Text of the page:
For all staffing directors that lament that they can’t get a strategic seat at the table, Keith Hammonds of Fast Company magazine has an answer for them: “HR people are, for most practical purposes, neither strategic nor leaders.” It’s time to consider recruiting’s role in why companies hate their HR departments – and if leaving HR for good is the answer.
It’s quite fashionable these days to bash HR departments for all of their failings. Last year, Fast Company magazine infamously took this to an extreme, pasting the headline “Why We Hate HR” on their front cover. The shock and outrage from the inflammatory tone of the piece continues to this day (60% of readers “hated it” according to Hammonds), yet there has been widespread support for the points he brings up (91% of people polled during a recent online interview with Hammonds generally agreed with him). Hammonds’s silver lining here is that “HR is the corporate function with the greatest potential – the key driver, in theory of business performance. In a knowledge economy, companies that have the best talent win.”
One look at the New York Times article (registration required) on Microsoft and Google’s grapple for supremacy confirms that talent has driven corporate performance since the beginning of the industrial age. Yet, what constrains the function from getting respected in most organizations is a focus on being good at “administrivia,” and not “the more important strategic role of raising the reputational and intellectual capital of the company.”
Secede or Die?
Most of the bigger complaints in the article are aimed at the people who manage issues like pay, benefits, training, performance management, and retirement. Does that mean recruiting is really just guilty by association? Not exactly. Some of the same criticisms could apply to many recruiting departments as well: using efficiency-focused, rather than value-focused, metrics that demonstrate business impact; restrictive bureaucracy, often driven by fear of legal repercussions and compliance; a focus on activities versus outcomes; and a push for short-term cost efficiency over longer-term value. Yet, in many other cases cited in the article, recruiting is merely guilty by association.
In fact, several recruiting leaders I’ve spoken with are as frustrated with HR as the rest of their company – the policies, the restrictions, and the myopic thinking. What was surprising to me was that, among the talk of employee engagement, benefits, and mentoring programs, recruiting was rarely even mentioned in the article. So here’s a radical thought. Instead of being HR’s red-headed stepchild that’s locked away in the basement (only to see the HR team take all the credit for the big accomplishments of your team), it’s time for truly strategic talent management departments to secede from HR. To stop sitting at the “people-people” table and start sitting with the “businesspeople.” To take the initiative and show the business impact of effective employer branding, referrals, strategic sourcing, and talent-supply-chain management. To think and act like a profit center, not a cost center. And, to report directly to the CEO or vice president of corporate strategy, not the VP of HR. As the HR outsourcing tide continues to rise and swallow anything in its path, secession may be the best possible option for recruiting and talent management – perhaps the only functions in HR that a company should not fully outsource if it wants to maintain a competitive advantage in a knowledge-based economy.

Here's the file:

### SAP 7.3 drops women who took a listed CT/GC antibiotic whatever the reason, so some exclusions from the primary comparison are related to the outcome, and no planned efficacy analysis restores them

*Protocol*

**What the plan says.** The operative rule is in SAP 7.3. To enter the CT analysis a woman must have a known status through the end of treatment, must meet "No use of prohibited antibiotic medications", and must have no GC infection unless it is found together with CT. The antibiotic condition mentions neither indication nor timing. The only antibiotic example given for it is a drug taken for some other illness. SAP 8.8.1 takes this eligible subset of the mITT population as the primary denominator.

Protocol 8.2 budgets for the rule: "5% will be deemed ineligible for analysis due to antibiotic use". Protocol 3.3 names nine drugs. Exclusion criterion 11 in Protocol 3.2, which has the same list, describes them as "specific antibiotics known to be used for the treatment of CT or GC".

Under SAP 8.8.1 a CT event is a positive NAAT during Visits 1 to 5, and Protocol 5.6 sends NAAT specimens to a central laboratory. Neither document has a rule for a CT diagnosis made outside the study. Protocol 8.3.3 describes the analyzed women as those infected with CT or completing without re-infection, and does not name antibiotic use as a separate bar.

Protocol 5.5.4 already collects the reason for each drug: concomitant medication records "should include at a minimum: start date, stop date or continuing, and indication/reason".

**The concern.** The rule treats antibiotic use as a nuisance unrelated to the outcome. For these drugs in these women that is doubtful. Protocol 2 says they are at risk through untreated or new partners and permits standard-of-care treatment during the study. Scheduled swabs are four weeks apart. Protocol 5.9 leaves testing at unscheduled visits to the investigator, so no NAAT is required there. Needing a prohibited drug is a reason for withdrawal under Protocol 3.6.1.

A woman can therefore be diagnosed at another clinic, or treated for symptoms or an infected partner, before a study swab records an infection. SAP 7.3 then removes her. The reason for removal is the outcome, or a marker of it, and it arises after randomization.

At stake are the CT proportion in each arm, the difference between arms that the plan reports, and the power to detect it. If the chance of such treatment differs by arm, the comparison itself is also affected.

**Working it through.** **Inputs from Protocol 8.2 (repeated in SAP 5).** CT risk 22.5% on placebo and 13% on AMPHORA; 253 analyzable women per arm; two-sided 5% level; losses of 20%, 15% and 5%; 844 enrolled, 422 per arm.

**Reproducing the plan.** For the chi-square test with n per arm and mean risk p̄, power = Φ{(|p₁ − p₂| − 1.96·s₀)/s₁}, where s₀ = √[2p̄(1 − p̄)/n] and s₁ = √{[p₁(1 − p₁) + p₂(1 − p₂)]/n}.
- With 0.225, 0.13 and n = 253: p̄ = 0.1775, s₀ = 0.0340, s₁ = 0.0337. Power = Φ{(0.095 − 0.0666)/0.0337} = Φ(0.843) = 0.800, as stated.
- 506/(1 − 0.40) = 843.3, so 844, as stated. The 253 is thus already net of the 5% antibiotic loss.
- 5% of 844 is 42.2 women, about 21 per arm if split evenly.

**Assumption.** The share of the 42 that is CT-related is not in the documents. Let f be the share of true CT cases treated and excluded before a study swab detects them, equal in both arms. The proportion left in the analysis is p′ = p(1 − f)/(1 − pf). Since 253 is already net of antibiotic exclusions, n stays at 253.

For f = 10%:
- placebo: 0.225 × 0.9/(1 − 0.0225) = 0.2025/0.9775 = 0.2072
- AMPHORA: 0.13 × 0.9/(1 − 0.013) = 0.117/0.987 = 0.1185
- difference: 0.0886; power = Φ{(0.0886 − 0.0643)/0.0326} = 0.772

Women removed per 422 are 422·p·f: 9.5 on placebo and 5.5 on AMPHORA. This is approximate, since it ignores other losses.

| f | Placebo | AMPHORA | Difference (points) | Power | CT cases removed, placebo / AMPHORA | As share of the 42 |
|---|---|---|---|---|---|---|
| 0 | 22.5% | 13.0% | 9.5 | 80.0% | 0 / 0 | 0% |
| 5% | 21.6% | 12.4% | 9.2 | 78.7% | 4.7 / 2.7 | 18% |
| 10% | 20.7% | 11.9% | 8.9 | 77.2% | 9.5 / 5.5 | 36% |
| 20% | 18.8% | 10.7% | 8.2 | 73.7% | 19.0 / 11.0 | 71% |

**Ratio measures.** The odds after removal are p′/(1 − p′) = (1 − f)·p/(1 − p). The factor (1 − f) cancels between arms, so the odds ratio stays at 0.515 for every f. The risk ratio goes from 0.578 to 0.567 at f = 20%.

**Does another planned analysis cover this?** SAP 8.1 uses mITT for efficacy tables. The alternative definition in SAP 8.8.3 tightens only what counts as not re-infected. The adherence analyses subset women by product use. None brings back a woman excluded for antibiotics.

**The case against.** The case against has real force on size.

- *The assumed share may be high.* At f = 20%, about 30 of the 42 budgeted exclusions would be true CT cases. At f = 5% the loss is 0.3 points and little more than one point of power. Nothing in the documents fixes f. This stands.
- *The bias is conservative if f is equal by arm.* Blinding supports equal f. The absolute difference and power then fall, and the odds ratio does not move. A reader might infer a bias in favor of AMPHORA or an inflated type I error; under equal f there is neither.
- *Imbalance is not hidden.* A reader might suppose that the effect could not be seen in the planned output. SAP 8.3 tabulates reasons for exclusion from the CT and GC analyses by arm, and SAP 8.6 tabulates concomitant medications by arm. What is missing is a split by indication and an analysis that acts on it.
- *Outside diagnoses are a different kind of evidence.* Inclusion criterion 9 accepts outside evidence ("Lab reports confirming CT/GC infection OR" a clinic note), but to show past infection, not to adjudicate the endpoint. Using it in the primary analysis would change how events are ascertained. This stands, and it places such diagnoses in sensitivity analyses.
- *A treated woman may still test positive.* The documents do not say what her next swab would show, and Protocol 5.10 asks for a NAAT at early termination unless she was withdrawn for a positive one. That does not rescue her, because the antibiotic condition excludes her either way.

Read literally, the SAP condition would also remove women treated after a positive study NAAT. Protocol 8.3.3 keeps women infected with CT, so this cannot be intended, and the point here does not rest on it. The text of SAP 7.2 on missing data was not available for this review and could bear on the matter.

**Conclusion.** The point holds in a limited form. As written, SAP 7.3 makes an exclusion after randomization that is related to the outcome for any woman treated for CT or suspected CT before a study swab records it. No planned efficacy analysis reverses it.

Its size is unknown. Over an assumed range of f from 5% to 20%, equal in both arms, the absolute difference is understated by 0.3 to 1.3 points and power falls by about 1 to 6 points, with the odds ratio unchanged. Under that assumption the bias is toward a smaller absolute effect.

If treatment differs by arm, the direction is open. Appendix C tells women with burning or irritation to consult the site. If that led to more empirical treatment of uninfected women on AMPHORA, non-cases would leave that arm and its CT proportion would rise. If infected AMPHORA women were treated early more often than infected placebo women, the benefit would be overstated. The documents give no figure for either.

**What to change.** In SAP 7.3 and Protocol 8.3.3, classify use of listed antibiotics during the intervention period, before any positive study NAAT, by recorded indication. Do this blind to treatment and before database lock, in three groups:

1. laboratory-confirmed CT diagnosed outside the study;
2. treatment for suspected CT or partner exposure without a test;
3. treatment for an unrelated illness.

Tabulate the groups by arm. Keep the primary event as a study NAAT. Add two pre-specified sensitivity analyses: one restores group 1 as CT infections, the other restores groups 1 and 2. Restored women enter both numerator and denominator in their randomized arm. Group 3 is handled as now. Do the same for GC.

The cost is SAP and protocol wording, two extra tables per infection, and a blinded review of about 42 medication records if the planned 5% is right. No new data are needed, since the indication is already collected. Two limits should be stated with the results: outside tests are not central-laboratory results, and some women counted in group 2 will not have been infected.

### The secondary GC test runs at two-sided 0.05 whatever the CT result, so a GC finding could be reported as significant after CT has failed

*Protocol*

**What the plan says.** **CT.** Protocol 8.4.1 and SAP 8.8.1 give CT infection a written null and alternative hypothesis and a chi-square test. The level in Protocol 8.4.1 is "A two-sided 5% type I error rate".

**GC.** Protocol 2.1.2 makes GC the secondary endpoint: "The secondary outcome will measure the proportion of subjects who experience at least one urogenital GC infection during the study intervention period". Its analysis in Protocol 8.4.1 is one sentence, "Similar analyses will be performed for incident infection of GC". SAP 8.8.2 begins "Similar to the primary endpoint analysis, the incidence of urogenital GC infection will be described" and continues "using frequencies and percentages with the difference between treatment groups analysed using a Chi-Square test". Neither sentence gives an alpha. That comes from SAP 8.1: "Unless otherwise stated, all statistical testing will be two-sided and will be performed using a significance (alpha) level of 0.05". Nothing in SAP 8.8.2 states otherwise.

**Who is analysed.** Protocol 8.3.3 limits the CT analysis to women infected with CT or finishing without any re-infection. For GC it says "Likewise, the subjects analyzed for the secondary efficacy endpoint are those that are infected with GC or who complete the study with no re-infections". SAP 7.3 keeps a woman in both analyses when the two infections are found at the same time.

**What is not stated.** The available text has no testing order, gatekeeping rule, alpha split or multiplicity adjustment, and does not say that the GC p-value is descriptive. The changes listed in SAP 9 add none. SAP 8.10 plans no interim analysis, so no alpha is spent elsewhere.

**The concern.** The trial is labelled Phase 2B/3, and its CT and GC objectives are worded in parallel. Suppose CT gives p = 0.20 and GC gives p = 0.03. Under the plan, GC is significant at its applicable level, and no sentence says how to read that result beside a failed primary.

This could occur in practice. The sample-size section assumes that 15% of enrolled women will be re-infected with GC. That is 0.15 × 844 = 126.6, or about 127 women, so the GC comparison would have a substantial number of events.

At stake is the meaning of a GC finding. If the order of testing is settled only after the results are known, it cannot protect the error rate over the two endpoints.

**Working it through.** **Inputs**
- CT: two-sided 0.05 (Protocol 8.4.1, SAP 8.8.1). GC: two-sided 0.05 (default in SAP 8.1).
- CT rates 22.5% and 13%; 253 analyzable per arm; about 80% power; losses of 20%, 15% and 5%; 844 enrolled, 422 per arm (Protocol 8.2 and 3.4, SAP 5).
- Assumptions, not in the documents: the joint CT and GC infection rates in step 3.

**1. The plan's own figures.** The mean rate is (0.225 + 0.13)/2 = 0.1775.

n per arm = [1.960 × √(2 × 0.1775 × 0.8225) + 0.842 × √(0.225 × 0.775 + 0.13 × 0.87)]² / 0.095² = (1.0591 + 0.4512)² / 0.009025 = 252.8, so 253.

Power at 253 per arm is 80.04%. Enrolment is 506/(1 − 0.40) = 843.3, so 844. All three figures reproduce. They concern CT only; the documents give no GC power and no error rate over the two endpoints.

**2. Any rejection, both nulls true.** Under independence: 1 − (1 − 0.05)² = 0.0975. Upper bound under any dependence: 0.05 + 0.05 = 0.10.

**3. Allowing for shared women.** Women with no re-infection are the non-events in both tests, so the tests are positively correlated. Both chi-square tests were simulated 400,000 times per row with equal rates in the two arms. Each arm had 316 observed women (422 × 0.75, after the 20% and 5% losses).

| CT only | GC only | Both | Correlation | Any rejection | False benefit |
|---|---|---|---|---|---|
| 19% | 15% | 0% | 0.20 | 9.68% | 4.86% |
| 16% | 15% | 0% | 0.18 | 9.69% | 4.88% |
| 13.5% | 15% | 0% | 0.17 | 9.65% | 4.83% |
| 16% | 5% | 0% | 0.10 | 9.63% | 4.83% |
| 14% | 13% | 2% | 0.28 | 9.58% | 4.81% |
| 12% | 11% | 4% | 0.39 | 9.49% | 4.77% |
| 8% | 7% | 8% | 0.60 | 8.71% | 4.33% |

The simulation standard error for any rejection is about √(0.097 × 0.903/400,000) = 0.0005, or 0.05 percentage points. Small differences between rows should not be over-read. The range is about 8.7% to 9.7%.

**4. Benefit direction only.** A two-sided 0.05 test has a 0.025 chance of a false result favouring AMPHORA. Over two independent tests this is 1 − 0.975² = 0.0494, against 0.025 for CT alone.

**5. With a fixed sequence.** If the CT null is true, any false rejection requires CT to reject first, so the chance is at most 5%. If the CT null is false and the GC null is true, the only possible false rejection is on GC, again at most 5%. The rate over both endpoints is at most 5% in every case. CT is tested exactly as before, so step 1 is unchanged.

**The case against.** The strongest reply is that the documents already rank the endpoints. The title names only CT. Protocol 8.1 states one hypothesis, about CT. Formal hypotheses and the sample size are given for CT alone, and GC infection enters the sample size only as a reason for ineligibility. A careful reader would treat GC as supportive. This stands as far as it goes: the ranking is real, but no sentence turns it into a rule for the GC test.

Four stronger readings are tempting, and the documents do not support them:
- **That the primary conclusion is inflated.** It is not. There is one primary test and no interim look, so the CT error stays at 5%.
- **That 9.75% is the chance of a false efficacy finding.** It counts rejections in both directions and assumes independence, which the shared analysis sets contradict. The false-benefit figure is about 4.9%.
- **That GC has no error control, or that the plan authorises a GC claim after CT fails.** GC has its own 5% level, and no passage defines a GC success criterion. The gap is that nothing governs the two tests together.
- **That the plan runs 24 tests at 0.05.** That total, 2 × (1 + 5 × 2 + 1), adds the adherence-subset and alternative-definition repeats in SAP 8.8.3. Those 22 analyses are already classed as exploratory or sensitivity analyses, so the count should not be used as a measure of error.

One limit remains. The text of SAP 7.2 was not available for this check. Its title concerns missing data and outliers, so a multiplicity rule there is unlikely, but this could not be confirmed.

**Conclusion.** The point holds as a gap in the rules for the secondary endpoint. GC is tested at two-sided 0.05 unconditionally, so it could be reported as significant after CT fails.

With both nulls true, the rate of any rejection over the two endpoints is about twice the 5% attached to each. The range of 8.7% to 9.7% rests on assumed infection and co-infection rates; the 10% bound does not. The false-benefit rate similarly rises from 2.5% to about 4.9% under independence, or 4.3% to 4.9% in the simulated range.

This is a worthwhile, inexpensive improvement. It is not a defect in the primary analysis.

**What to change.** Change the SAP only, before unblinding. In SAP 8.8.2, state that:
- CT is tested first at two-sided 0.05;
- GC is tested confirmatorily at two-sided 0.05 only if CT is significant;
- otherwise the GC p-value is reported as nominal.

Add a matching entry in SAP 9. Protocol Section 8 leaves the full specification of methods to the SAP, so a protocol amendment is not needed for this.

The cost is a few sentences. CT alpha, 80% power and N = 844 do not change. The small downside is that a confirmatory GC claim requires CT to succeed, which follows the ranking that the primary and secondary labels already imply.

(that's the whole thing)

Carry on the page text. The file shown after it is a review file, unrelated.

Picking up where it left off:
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The HR Death Spiral
As part of the HR silo, it is inevitable that recruiting will be vulnerable to HR outsourcing initiatives. Today, many companies (94% of them, according to a Hewitt Associates survey of large employers) are already examining how to reduce the administrative costs of HR by outsourcing administrative-heavy functions like compensation, benefits, and retirement. It’s still somewhat rare that recruiting falls under that same axe – partially due to the poor product offerings in this area from HRO vendors (who often repackage their same broken internal recruiting processes and tools), and at times to a realization that staffing is in fact a very strategic business function that is best done by in-house experts in each organization. But the writing is on the wall.
According to the same study, by 2008 many organizations plan to expand outsourcing initiatives to cover other HR activities like learning and development, health and welfare, global mobility, and, yes, recruiting. The real rub, however, is that companies that want to get strategic about talent are starting to hire businesspeople from outside the staffing world to run departments. This is a growing trend I have seen across the country. Other organizations have gone the other way, bringing in HR managers with little to no recruiting background to run staffing as part of a rotational program.
To avoid any of the above fates, I highly suggest you read Kevin Wheeler’s recent article, “Will Your In-House Recruiting Be Outsourced?” and John Sullivan’s excellent profile of Valero Energy (both of which fall into the “I really wish I’d written that” category). Both are excellent reminders of the type of thinking that will be needed for recruiting to become a vital business partner inside a company. It is unfortunate, but I have yet to see a convincing case study of a company systematically tying recruiting initiatives to increased revenue and profit, although I am hopeful that several exist. You will be forever judged by your current accomplishments, not by your potential. By becoming an inseparable part of your company’s business strategy, your job is likely secure. If you’re limited in your ambitions by ineffective or even hated HR leadership, it’s time to build your secession plan.